The aim of this article is to review selected aspects of the pathogenesis of cholesterol-rich, gall-bladder stones (GBS) – with emphasis on recent developments in biliary cholesterol saturation, cholesterol microcrystal nucleation, statis within the gall-bladder and, particularly, on the roles of intestinal transit and altered deoxycholic acid (DCA) metabolism, in GBS development.
In biliary cholesterol secretion, transport and satura- tion, recent developments include evidence in humans and animals, that bile lipid secretion is under genetic control. Thus in mice the md-2 gene, and in humans the MDR-3 gene, encodes for a canalicular protein that acts as a ‘flippase' transporting phospholipids from the inner to the outer hemi-leaflet of the canalicular membrane. In the absence of this gene, there is virtually no phospho- lipid or cholesterol secretion into bile. Furthermore, when inbred strains of mice that have ‘lith genes' are fed a lithogenic diet, they become susceptible to high rates of GBS formation.
The precipitation/nucleation of cholesterol micro- crystals from supersaturated bile remains a critical step in gallstone formation. methods of studying this phenomenon have now been refined from the original ‘nucleation time' to measurement of cholesterol appearance/detection times, and crystal growth assays. Furthermore, the results of recent studies indicate that, in addition to classical Rhomboid-shape monohydrate crystals, cholesterol can also crystallize, transiently, as needle-, spiral- and tubule-shaped crystals of anhydrous cholesterol. A lengthy list of promoters, and a shorter list of inhibitors, has now been defined.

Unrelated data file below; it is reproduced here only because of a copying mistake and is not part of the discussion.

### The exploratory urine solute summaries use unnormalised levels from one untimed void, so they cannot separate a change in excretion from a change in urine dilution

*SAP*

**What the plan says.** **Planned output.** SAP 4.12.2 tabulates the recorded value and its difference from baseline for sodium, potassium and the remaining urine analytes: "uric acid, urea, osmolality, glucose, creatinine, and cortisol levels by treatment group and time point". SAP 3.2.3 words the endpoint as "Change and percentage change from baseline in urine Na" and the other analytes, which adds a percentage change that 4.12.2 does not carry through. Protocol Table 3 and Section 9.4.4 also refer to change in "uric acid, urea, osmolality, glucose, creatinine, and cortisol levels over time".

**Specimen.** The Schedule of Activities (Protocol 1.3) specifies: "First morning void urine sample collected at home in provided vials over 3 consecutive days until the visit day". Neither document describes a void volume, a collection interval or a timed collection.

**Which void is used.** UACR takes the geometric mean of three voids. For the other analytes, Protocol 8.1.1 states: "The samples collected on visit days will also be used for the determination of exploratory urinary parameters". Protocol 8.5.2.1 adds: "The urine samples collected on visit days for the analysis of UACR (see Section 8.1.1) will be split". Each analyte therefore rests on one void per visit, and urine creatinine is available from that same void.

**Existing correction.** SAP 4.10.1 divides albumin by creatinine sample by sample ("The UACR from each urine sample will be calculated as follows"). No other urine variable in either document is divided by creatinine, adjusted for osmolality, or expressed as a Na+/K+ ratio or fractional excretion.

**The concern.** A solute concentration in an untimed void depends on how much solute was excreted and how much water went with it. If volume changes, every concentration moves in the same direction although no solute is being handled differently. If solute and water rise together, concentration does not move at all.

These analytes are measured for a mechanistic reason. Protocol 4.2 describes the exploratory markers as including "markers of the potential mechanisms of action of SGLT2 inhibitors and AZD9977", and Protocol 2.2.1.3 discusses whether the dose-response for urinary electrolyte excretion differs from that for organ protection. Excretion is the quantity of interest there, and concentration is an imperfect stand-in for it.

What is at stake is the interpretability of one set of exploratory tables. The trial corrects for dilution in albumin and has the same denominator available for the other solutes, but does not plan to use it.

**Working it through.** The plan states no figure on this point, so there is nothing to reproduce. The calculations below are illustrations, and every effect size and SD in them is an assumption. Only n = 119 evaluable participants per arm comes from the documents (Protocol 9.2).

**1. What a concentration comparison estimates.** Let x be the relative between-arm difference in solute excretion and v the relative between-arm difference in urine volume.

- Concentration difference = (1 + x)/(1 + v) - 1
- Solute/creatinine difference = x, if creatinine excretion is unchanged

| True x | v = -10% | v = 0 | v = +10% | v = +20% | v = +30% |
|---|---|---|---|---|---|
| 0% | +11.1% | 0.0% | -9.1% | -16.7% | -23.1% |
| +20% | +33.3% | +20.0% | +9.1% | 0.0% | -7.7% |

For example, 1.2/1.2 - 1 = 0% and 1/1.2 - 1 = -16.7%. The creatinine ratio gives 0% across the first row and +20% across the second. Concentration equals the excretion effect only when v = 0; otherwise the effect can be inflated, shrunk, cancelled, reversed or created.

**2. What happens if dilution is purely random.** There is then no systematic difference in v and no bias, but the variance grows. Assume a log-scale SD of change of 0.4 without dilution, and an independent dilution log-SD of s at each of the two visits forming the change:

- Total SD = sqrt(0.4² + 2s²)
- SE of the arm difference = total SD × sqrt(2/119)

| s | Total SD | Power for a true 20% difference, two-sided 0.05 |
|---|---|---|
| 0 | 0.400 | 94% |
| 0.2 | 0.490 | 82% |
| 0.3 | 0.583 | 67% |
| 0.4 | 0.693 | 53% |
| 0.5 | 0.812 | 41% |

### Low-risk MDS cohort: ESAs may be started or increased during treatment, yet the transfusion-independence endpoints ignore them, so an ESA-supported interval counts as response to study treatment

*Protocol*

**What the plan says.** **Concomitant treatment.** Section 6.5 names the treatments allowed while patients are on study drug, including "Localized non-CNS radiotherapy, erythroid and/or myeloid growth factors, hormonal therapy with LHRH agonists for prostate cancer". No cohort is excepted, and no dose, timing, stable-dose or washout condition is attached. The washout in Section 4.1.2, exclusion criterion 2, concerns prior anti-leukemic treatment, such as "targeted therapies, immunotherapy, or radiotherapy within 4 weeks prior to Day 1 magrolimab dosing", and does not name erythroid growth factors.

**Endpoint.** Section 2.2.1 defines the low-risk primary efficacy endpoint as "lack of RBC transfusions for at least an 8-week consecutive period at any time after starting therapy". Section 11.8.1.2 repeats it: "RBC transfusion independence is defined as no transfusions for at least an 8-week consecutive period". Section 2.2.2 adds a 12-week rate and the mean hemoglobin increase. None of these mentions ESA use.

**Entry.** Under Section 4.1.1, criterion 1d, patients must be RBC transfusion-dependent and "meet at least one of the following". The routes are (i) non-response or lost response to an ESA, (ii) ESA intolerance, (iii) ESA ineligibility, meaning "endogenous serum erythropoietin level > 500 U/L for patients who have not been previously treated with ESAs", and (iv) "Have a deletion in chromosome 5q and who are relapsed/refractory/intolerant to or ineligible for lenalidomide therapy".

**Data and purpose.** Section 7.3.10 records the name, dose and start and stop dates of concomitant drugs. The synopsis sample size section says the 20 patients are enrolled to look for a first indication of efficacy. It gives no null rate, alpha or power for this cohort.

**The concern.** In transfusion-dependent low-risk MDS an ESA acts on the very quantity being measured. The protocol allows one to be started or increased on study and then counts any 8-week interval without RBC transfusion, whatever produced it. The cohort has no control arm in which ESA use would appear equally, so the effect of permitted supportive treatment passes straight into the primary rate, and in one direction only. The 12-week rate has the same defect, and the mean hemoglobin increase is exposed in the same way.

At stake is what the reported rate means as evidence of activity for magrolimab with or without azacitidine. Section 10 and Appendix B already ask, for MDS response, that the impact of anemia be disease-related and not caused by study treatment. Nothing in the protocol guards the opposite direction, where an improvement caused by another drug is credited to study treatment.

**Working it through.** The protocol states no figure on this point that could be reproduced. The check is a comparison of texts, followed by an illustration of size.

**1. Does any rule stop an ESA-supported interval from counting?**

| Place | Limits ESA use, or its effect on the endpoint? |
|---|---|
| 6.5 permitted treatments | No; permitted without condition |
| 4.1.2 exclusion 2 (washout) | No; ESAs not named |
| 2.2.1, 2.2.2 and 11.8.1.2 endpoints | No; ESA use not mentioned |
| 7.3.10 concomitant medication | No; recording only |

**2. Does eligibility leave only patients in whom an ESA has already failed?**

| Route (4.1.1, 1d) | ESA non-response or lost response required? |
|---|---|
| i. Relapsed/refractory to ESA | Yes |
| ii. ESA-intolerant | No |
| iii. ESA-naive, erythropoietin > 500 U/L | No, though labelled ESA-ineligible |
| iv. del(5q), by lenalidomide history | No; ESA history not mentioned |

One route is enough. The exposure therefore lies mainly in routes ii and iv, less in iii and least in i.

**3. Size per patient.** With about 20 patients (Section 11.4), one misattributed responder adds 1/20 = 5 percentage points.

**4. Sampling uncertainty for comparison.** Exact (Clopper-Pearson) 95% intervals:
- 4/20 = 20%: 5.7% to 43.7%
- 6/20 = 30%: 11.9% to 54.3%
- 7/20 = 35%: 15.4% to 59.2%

There are many situations where GB stasis in humans is associated with an increased risk of gallstone forma- tion – including iatrogenic stone formation in acro- megalic patients treated chronically with octreotide (OT). As well as GB stasis, however, OT-treated patients all have ‘bad' bile which is supersaturated with cholesterol, has excess cholesterol in vesicles, rapid microcrystal mulceation times and a two-fold increase in the percentage DCA in bile. This increase in the proportion of DCA seems to be due to OT-induced prolongation of large bowel transit time (LBTT). Thus LBTT is linearly related to (i) the percentage of DCA in serum; (ii) the DCA pool size; and (III) the DCA input or ‘synthesis' rate. Furthermore, the intestinal prokinetic, cisapride, counters the adverse effects of OT on intestinal transit, and ‘normalizes' the percentage of DCA in serum/bile.
Patients with spontaneous gallstone disease also have prolonged LBTTs, more colonic Gram-positive an- aerobes, increased bile acid metabolizing enzymes and higher intracolonic pH values, than stone-free controls. Together, these changes lead to increased DCA formation, solubilization and absorption. Thus, in addition to the ‘lithogenic liver' and ‘guilty gall-bladder' one must now add the ‘indolent intestine' to the list of culprits in cholesterol gallstone formation.